His point was that if it is the reductive gist of an academic argument that we want, we can call the university public relations office or take out a subscription to the Chronicle of Higher Education or Lingua Franca, but we should not expect academics to lower themselves to reductive popularization. Yet there was something odd about the professor's comment: in disavowing his involvement in "the gist business:' the professor demonstrated the very opposite of his claim. For his retort provided a usefully succinct description of what the academy--according to him--does not do, useful because it summed up a more complicated position. Far from closing off complications, moreover, the professor's reductive statement created an opening in which they could be pursued, which is what took place in the discussion that followed his remark. If there was a problem with what the professor said, it was not that it was reductive but that it was wrong.
What was wrong was the opposition the professor assumed between academic complication and "the gist business" ofreductive sound bites. Once we accept this opposition, the discussion of academic writing becomes caught in an either-or box, in which the only options are either to write like George Orwell or to contend in the annual Bad Writing Contest sponsored bythe journal Philosophy and Literature. In fact, any effective discourse necessarily has its reductive moments, but this necessity does not prevent writers from going on to complicate their arguments as much as they can. Reduction and complication are not opposites but both legitimate moments in communication.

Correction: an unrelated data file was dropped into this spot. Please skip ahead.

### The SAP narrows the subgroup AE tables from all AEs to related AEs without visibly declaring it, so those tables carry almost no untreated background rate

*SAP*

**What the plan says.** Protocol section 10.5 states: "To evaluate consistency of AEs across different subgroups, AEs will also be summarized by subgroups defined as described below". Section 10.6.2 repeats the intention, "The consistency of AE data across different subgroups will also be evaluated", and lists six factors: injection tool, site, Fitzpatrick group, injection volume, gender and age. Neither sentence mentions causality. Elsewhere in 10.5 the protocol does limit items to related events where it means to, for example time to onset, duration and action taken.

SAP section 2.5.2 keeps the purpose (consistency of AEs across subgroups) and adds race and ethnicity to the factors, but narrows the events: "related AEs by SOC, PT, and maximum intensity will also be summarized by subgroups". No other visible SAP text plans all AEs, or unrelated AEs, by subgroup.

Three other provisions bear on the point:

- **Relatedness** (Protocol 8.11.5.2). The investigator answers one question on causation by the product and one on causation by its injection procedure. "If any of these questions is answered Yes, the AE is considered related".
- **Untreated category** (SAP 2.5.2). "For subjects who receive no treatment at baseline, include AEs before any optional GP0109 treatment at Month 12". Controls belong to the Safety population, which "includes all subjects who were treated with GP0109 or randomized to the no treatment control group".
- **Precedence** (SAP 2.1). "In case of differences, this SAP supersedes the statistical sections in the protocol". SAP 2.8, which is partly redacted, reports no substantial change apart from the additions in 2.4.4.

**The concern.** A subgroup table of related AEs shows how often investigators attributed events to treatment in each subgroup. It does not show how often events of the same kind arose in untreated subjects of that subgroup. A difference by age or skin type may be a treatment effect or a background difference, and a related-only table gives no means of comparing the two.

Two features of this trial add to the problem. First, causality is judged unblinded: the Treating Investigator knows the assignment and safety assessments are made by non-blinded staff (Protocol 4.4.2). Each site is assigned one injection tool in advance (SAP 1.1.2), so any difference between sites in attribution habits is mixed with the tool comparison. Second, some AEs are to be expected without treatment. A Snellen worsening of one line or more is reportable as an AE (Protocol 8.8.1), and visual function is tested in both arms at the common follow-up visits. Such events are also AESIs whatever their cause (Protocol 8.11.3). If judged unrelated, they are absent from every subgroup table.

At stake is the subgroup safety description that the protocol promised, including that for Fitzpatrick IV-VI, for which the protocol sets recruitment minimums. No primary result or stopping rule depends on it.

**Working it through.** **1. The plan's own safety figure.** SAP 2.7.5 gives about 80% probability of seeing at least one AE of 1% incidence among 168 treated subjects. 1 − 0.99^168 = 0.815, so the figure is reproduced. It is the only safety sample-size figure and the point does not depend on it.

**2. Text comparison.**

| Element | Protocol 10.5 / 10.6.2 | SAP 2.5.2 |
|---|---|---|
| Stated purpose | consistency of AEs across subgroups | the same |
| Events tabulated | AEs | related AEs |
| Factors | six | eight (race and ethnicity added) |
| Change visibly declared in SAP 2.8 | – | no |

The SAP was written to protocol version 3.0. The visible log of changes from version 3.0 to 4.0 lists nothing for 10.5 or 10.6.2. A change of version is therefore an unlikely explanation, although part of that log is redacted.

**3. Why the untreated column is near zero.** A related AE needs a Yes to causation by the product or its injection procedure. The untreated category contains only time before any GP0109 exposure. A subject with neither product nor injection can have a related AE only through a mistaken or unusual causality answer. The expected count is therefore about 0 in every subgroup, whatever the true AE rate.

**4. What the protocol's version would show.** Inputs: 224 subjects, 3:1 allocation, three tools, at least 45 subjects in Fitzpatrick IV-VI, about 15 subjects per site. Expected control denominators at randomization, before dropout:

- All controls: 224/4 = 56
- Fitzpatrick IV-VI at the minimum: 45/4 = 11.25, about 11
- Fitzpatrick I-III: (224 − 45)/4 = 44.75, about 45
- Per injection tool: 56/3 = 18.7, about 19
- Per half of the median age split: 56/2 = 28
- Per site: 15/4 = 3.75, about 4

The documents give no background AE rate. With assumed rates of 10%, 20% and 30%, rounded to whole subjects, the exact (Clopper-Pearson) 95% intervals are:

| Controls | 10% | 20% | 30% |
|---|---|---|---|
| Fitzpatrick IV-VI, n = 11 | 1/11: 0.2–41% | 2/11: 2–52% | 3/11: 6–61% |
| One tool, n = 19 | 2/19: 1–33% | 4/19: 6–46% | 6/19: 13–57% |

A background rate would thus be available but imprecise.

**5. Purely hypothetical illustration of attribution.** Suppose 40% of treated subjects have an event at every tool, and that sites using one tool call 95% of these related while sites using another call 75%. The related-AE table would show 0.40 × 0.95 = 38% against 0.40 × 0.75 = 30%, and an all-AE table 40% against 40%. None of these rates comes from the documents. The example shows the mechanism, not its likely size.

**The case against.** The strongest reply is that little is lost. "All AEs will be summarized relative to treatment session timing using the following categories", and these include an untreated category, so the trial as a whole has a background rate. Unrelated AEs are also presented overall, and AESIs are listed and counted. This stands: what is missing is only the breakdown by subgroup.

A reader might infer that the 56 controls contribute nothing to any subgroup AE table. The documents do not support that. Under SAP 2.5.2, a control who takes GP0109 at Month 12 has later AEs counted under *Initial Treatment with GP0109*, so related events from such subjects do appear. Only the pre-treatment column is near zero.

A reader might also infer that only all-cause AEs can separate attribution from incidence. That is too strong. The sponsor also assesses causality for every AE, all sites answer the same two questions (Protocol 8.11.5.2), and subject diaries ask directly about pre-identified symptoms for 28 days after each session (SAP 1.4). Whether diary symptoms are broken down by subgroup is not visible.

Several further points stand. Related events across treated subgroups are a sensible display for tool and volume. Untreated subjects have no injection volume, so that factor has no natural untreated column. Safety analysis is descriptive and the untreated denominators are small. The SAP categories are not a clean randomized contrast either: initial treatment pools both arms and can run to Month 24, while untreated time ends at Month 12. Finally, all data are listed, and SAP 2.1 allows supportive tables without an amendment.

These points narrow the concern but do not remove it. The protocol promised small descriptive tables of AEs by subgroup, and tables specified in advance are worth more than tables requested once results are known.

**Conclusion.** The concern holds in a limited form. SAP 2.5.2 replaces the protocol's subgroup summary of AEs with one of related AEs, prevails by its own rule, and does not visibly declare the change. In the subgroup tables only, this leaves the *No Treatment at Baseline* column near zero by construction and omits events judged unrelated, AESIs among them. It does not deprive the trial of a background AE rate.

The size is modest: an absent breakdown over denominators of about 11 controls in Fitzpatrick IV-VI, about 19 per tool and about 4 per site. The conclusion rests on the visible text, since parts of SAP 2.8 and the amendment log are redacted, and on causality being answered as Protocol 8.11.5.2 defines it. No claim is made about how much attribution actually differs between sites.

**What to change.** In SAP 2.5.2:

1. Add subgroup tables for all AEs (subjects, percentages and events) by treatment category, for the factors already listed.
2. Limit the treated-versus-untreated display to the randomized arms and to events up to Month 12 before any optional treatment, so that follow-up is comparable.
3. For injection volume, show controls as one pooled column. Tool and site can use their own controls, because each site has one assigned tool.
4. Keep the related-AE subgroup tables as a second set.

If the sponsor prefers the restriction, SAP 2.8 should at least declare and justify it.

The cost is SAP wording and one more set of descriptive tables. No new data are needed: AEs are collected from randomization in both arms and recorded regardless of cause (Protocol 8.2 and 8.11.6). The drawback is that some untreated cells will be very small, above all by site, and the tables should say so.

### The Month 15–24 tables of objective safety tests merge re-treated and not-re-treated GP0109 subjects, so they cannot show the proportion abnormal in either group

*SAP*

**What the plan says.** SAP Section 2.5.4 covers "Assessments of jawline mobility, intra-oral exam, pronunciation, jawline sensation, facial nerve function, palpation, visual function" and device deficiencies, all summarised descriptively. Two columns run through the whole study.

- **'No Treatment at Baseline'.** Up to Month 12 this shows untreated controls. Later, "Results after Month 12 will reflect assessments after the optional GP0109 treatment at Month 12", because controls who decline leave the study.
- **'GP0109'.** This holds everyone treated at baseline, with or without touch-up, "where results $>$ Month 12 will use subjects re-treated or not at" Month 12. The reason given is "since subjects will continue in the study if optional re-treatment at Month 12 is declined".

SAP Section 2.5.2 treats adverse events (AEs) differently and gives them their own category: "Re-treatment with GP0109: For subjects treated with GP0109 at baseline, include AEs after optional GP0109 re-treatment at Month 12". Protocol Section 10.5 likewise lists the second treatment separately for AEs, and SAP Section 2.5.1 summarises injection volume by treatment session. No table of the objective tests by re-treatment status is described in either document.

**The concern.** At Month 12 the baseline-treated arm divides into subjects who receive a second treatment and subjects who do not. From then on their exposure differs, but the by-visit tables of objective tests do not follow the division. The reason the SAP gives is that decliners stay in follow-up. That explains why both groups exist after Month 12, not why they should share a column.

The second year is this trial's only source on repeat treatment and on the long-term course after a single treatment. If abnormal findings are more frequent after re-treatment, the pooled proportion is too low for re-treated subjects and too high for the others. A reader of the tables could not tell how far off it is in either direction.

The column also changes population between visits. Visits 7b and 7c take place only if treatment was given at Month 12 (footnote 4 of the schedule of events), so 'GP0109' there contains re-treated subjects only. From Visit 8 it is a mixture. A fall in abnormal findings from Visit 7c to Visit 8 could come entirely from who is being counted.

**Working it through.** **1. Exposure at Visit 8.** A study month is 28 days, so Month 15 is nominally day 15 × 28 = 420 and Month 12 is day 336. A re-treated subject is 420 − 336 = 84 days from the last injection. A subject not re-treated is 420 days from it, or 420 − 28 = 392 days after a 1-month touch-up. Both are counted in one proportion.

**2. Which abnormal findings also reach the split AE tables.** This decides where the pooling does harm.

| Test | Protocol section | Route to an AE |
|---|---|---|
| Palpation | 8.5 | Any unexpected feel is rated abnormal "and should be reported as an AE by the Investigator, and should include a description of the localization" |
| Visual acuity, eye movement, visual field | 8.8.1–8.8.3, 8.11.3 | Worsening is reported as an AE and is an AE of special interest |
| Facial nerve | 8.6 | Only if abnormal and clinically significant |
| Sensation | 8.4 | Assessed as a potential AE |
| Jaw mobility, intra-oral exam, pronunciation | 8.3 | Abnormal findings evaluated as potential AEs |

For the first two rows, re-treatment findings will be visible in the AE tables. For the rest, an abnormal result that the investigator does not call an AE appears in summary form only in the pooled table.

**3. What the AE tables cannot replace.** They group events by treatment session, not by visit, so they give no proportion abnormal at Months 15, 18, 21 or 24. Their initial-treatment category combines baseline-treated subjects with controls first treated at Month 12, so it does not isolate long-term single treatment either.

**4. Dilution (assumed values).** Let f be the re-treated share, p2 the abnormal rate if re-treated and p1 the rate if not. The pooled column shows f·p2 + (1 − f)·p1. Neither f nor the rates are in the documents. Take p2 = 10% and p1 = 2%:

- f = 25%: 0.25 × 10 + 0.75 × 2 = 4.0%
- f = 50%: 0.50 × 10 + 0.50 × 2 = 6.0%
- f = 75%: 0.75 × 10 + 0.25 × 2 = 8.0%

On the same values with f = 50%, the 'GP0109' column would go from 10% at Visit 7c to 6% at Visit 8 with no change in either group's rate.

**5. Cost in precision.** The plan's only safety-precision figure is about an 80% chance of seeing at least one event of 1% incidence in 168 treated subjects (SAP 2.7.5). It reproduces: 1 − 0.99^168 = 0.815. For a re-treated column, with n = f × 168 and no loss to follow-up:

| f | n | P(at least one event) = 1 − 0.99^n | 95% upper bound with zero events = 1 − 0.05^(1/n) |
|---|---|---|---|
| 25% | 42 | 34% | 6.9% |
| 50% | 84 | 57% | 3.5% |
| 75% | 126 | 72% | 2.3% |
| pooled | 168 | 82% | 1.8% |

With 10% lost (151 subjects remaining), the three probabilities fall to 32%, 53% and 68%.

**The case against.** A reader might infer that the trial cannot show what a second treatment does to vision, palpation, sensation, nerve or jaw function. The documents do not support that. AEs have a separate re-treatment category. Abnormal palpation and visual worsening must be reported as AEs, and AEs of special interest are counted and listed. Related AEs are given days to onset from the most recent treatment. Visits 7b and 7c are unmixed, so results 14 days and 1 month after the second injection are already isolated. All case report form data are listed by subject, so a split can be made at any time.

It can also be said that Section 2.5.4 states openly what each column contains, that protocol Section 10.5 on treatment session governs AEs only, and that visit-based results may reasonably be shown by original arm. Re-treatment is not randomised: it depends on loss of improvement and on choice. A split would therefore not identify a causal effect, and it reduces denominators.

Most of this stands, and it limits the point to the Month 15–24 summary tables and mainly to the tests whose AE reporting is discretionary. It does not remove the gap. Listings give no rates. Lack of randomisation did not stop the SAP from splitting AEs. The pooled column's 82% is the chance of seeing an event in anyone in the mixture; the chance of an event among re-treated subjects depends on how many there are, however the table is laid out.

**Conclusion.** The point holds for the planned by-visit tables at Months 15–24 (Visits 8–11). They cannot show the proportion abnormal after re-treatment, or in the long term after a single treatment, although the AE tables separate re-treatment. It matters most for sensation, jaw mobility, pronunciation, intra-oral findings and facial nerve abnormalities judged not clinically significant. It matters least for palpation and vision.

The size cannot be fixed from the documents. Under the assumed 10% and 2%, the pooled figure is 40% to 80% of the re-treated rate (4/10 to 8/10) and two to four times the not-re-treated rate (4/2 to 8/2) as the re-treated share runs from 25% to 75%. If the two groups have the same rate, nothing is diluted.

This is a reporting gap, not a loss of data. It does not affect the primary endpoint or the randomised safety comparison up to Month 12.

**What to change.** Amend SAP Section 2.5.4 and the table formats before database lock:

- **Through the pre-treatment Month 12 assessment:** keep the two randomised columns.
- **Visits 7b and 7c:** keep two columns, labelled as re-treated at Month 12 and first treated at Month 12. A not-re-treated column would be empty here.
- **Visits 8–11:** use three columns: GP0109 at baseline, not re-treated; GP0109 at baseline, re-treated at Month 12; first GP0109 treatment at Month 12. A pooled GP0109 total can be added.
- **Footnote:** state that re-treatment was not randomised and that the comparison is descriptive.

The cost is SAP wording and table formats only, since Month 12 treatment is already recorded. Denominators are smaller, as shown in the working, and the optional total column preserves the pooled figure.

I would argue that academic discourse does not make an impact even on academic audiences, much less on the nonacademic world, without considerable reliance on sound bites and the vernacular. Effective academic writing alternates between simplicity and complication, the general rule being Simplify before or after you complexify. For ideas cannot circulate in a complex society unless they can be reduced to concise formulations that sum up a concept or an argument in the speech genres of the vernacular. "Let there be light" was the first sound bite.
Good academic writing, I am suggesting, tends to be "bilingual:' making its point in the complicated language of academese and then restating it in the vernacular (which, interestingly, alters the meaning). Here is an example, from a review by a professor of ecology and evolution, Jerry A. Coyne, of a book on evolutionary biology. Coyne is explaining the theory that men are biologically wired to compete for women: